Obstructive sleep apnea syndrome is associated with deficits in verbal but not visual memory

Gillian L. Twigg, Ioannis Papaioannou, Melinda Jackson, Ramesh Ghiassi, Zarrin Shaikh, Jay Jaye, Kim S. Graham, Anita K. Simonds, Mary J. Morrell

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94 Citations (Scopus)


Rationale: Although cognitive deficits are well documented in patients with sleep apnea, the impact on memory remains unclear. Objectives: To test the hypotheses that (1) patients with obstructive sleep apnea have memory impairment and (2) memory impairment is commensurate with disease severity. Methods: Patients with obstructive sleep apnea and healthy volunteers (apnea-hypopneaindex <5 events/h) completed a test battery specially designed to differentiate between aspects of memory (semantic, episodic, and working) versus attention. Sleepiness was measured on the basis of the Epworth Sleepiness Scale and Oxford Sleep Resistance test. Memory performance in patients versus control subjects was compared (Mann-Whitney U test; P < 0.01, Bonferroni corrected for multiple comparisons) and relationships between performance and disease severity were analyzed by linear regression. Measurements and Main Results: Sixty patients and healthy control subjects matched for age (mean ± SD: patients, 51 ± 9 yr; control subjects, 50 ± 9 yr) and education (patients, 14 ± 3 yr; control subjects, 15 ± 3 yr) participated. Patients demonstrated impaired Logical Memory Test results (immediate recall: patients, median [range], 36 [9-69]; control subjects, 43 [19-64], P = 0.0004; and delayed recall: patients, 22 [6-42]; control subjects, 27 [10-46]; P = 0.0001). There were minimal differences in attention, visual episodic, semantic, or working memory; patients performed better than control subjects on Spatial Span forward and backward. Regression analysis revealed that Logical Memory Test performance was not significantly related to disease severity after controlling for age, education, and sleepiness. Conclusions: Obstructive sleep apnea is associated with impairment in verbal, but not visual, memory. The impairment was present across a range of disease severity and was not explained by reduced attention. Such verbal memory impairment may affect daytime functioning and performance.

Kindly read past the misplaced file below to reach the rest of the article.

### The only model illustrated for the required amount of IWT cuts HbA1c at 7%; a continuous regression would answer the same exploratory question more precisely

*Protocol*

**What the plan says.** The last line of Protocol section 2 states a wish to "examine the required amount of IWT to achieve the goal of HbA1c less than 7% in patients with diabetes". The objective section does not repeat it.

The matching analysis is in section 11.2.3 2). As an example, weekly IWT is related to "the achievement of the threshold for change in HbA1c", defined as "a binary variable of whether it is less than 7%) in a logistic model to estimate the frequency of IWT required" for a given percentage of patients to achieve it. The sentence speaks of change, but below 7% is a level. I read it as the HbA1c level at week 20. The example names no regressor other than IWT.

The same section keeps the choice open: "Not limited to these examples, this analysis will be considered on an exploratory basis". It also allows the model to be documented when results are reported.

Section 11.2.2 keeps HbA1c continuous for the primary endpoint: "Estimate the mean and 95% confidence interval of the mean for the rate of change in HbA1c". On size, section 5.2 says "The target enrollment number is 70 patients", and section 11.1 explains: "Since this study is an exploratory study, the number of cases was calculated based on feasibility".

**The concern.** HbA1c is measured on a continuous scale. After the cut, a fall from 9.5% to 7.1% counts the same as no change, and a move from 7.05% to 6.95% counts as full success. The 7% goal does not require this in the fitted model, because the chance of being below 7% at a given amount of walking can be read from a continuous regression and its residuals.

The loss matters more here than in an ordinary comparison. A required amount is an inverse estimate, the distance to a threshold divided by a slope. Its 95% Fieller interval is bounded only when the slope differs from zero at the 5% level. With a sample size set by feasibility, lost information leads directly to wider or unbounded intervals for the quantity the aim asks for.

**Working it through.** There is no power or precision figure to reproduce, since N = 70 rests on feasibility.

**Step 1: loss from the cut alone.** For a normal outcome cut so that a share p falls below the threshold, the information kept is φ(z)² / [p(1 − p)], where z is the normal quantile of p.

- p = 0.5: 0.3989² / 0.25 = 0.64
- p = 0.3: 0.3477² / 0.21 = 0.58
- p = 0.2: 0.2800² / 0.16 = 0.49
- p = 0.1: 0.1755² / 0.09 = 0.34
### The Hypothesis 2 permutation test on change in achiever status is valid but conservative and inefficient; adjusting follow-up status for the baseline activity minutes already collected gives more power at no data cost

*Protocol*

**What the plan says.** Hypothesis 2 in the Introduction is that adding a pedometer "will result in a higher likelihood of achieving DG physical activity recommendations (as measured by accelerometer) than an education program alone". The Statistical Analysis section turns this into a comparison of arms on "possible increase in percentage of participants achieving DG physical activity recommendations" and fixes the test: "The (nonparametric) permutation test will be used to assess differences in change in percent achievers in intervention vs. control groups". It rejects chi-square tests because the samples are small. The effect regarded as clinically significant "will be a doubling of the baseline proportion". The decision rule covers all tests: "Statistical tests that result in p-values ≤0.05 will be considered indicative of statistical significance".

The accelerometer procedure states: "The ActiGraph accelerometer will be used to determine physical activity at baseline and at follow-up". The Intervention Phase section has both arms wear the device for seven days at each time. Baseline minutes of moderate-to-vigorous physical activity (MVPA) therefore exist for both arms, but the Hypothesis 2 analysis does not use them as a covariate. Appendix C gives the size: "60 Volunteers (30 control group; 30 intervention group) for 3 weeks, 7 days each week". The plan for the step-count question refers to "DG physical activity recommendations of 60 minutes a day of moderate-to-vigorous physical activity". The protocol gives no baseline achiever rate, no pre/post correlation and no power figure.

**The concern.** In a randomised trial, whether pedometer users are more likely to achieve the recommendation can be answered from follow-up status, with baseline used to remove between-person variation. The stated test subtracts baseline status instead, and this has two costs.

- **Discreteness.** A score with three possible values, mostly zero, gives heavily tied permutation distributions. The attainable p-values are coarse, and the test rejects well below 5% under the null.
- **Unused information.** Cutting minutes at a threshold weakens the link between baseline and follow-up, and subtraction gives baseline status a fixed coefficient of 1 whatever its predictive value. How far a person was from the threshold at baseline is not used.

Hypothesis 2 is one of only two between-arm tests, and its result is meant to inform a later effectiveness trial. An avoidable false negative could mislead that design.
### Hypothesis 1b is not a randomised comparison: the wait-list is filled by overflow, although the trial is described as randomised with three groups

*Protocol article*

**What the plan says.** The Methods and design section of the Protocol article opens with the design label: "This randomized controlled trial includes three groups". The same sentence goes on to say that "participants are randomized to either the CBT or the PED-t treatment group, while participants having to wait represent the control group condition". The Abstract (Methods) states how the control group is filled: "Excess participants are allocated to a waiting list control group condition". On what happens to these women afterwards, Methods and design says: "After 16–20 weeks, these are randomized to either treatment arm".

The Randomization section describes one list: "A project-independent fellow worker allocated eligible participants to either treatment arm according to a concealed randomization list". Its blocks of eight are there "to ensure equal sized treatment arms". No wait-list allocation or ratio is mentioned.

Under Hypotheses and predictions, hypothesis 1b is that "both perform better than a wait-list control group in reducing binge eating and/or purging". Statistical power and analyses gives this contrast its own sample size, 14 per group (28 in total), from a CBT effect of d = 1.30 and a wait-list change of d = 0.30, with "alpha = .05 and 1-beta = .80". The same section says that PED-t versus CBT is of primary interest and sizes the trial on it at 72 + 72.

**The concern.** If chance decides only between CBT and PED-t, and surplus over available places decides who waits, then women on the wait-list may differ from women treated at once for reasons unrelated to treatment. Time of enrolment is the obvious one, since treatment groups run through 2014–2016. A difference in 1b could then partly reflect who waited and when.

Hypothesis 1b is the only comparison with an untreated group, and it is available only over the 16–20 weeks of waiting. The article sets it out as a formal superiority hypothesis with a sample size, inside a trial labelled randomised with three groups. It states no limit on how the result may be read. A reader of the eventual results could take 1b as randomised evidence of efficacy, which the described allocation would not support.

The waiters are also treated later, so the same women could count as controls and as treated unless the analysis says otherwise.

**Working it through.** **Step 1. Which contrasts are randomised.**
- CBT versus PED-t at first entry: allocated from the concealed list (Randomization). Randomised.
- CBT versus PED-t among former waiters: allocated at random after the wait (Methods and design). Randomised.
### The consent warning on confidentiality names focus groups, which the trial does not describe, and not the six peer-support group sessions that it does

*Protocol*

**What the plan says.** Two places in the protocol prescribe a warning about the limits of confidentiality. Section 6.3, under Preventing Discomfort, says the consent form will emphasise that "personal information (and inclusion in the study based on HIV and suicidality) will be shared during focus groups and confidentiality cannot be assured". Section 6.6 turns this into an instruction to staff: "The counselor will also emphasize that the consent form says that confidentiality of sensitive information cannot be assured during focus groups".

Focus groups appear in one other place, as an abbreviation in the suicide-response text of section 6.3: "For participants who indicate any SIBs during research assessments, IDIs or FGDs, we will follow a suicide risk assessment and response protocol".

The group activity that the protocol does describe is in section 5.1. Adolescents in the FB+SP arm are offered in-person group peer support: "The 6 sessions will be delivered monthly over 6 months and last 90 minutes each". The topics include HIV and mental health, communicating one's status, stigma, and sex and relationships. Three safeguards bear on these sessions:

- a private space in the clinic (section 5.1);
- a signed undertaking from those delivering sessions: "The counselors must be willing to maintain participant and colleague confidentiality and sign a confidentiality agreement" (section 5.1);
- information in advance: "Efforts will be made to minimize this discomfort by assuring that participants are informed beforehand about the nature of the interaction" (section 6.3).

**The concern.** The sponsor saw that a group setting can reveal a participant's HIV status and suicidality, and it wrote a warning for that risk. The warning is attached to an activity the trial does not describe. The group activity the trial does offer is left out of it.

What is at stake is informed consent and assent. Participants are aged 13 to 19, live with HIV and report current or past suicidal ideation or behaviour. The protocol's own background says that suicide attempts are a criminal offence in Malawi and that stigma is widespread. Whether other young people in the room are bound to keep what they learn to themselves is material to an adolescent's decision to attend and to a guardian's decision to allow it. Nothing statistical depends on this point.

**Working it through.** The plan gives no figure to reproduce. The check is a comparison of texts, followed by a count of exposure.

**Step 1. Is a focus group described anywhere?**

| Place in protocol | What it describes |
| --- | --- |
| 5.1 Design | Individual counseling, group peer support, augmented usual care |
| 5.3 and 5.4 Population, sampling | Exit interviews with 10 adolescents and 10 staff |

Original languageEnglish
Pages (from-to)98-103
Number of pages6
JournalAmerican Journal of Respiratory and Critical Care Medicine
Issue number1
Publication statusPublished - 1 Jul 2010
Externally publishedYes


  • Cognitive function
  • Hypoxia
  • Sleep-disordered breathing
  • Sleepiness

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